The “Prólogo” to the 1605 Don Quixote appears to the eyes of the reader as if still being written while we are reading it. The author initiates a conversation with the reader and the listener, emphasizing the importance of “orality” in the transmission of literature. The friend, who finds him pensive, gives him advice, but, strangely, not about how to write the prologue, but about what to include in the story of the “famous” Don Quixote, a story that has already been written. He also spurs the hesitant author to “publish” his story. We thus formulate questions such as “how can Don Quixote be famous if the book is not yet published?” “Why offer advice about the contents and style of a book that is ready to go to the printers?” and many others. This article addresses the historical importance of the “libros de caballerías” and of the practice of reading aloud, and it concludes that the prologue has at least five objectives.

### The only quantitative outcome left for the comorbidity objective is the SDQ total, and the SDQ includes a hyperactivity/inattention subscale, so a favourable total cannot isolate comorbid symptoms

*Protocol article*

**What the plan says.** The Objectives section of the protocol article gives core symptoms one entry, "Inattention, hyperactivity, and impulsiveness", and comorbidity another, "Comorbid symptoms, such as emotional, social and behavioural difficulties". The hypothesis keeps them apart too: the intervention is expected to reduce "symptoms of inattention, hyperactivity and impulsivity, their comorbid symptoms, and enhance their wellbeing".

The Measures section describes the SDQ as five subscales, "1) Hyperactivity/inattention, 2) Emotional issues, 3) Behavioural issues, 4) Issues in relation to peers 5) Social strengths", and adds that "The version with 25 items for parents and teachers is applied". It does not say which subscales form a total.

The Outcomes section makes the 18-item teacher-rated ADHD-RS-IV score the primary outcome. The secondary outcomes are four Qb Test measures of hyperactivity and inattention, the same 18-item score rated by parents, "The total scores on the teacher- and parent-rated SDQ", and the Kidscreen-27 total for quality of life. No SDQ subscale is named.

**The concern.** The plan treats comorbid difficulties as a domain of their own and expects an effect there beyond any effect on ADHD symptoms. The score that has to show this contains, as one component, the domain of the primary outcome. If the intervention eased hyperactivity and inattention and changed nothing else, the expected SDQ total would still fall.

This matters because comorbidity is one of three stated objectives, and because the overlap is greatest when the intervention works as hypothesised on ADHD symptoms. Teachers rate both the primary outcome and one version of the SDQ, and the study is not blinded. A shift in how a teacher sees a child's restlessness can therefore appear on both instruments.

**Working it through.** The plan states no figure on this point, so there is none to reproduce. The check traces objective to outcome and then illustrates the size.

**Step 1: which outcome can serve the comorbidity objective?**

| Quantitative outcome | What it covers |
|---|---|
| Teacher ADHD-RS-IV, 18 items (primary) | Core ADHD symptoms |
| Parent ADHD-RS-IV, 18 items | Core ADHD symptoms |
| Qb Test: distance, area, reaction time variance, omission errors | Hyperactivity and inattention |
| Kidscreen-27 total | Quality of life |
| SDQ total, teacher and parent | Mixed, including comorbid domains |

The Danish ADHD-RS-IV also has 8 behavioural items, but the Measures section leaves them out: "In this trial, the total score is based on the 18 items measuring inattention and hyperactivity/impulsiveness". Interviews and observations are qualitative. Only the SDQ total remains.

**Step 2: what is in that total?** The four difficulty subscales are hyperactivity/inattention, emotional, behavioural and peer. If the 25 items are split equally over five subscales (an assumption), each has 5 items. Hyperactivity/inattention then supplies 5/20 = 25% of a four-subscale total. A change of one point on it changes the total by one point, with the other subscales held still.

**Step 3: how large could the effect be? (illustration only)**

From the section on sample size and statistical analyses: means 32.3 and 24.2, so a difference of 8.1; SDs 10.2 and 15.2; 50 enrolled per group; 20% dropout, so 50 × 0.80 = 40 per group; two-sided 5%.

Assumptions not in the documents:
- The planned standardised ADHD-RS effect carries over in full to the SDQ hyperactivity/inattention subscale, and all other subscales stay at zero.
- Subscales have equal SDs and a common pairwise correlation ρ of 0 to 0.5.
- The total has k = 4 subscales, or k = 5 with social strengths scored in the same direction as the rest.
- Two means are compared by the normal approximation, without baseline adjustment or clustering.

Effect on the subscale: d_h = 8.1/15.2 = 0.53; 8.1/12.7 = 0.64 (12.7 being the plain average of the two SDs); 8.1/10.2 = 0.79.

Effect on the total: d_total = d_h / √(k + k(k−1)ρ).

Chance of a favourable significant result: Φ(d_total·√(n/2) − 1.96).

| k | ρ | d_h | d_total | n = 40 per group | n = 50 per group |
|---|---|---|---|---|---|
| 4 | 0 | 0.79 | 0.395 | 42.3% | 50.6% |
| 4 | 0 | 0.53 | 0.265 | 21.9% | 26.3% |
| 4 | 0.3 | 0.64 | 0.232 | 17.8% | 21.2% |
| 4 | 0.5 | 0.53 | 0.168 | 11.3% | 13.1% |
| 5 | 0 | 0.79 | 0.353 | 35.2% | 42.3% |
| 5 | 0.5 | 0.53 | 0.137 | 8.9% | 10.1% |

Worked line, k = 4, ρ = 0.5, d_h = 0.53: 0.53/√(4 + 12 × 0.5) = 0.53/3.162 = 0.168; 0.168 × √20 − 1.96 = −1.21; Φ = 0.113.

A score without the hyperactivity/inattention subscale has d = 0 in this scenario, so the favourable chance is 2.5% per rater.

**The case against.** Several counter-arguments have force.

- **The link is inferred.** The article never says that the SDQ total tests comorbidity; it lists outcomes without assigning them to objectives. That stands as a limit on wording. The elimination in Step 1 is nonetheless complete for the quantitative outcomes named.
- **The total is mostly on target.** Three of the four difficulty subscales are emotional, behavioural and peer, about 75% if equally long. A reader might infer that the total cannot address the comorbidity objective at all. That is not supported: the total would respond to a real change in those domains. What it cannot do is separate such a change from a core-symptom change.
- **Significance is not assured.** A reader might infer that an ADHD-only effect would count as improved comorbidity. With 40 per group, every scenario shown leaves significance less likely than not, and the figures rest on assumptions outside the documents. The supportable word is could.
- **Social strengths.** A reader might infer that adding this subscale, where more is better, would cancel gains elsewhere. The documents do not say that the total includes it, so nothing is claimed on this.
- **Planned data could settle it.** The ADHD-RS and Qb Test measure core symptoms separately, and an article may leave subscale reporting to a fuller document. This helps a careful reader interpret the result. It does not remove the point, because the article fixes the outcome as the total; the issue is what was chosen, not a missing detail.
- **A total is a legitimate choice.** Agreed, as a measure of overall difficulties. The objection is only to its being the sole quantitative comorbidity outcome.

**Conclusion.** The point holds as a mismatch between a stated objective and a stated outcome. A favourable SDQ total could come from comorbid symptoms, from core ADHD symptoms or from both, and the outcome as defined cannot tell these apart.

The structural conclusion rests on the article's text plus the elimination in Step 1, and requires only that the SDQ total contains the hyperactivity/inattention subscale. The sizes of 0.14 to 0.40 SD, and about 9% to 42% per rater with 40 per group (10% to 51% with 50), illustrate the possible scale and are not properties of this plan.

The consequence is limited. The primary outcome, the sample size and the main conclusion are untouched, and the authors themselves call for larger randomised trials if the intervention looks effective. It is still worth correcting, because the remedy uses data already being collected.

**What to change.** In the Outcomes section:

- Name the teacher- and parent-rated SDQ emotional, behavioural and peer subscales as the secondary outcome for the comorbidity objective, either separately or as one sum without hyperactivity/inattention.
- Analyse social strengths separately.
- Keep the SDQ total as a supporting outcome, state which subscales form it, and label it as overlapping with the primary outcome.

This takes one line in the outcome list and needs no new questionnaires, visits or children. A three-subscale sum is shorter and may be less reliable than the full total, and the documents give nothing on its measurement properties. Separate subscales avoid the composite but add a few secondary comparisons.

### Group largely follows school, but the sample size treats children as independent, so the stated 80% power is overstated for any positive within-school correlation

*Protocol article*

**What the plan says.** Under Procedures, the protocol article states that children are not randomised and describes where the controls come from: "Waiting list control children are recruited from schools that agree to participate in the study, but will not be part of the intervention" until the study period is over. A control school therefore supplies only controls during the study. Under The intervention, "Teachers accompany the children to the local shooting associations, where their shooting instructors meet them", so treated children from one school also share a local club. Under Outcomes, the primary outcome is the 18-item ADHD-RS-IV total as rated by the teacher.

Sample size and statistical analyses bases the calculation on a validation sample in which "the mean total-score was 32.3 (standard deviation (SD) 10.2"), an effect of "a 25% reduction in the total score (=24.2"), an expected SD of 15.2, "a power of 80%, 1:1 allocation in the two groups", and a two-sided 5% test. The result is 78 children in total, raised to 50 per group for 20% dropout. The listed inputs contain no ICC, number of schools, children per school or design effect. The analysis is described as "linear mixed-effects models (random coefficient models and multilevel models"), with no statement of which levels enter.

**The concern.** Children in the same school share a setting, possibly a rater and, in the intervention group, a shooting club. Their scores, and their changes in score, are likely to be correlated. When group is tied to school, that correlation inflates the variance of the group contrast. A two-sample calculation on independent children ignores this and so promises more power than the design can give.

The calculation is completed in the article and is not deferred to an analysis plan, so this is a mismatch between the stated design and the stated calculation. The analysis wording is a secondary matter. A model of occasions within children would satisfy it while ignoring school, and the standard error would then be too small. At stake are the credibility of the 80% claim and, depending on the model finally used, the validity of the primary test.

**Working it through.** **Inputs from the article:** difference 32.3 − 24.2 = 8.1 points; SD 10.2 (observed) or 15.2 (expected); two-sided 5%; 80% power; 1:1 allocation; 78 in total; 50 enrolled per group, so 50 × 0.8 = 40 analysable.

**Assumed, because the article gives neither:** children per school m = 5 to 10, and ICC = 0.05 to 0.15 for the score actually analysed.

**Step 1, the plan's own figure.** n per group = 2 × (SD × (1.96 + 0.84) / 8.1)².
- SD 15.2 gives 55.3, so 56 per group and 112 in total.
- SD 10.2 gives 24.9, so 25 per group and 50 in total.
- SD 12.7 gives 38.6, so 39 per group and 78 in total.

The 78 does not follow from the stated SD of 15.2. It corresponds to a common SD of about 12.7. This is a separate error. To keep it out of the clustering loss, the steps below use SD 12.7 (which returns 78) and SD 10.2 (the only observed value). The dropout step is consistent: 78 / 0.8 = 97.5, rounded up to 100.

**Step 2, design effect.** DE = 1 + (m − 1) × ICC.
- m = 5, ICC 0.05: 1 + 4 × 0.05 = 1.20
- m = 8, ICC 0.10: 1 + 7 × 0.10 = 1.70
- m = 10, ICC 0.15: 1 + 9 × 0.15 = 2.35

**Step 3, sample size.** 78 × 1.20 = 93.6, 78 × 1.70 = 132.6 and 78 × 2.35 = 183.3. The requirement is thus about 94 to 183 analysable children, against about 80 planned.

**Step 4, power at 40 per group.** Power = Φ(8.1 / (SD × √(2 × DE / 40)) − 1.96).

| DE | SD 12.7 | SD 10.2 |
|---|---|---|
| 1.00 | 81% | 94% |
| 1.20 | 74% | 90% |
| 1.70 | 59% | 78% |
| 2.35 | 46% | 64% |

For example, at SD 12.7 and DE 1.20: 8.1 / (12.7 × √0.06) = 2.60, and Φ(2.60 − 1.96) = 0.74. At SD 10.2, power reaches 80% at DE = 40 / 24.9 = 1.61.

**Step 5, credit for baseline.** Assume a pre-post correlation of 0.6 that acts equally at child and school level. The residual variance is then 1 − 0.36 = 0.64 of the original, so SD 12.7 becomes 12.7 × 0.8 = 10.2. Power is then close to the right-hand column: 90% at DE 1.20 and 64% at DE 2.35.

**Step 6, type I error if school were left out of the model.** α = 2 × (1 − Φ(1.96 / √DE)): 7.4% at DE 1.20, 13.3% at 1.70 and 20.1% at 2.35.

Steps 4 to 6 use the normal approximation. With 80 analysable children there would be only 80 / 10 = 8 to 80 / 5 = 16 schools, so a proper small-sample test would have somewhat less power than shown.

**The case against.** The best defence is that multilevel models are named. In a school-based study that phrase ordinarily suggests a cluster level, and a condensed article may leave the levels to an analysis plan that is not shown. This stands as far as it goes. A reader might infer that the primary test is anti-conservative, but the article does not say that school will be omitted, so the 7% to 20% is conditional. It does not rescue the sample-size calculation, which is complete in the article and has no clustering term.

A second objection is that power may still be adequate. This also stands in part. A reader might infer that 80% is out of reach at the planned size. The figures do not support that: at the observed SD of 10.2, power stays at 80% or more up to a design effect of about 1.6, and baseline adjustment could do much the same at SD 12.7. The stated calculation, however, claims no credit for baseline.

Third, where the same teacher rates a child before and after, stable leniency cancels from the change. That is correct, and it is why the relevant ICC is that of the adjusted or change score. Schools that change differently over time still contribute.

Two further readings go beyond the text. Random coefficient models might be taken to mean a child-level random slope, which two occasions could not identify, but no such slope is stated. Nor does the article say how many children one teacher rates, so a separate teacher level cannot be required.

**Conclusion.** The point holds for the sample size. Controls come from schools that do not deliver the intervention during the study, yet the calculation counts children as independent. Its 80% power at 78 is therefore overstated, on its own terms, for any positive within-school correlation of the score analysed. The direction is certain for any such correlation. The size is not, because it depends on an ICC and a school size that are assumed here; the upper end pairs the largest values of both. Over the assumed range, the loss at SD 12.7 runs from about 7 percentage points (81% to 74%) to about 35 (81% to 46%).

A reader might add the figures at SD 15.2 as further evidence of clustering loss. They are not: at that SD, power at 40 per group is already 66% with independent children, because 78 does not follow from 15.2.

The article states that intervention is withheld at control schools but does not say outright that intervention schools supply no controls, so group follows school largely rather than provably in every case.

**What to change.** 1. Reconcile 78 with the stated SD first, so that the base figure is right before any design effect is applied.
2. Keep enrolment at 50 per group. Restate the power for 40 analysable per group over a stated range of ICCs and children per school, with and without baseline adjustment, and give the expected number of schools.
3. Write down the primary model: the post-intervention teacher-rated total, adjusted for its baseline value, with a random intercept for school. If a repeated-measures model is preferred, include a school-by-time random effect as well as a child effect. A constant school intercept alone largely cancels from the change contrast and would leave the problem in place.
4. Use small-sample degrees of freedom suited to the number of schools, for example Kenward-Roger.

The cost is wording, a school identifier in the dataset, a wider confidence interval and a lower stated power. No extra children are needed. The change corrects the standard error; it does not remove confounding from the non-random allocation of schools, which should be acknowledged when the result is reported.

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pp. 121-141
Launched on MUSE
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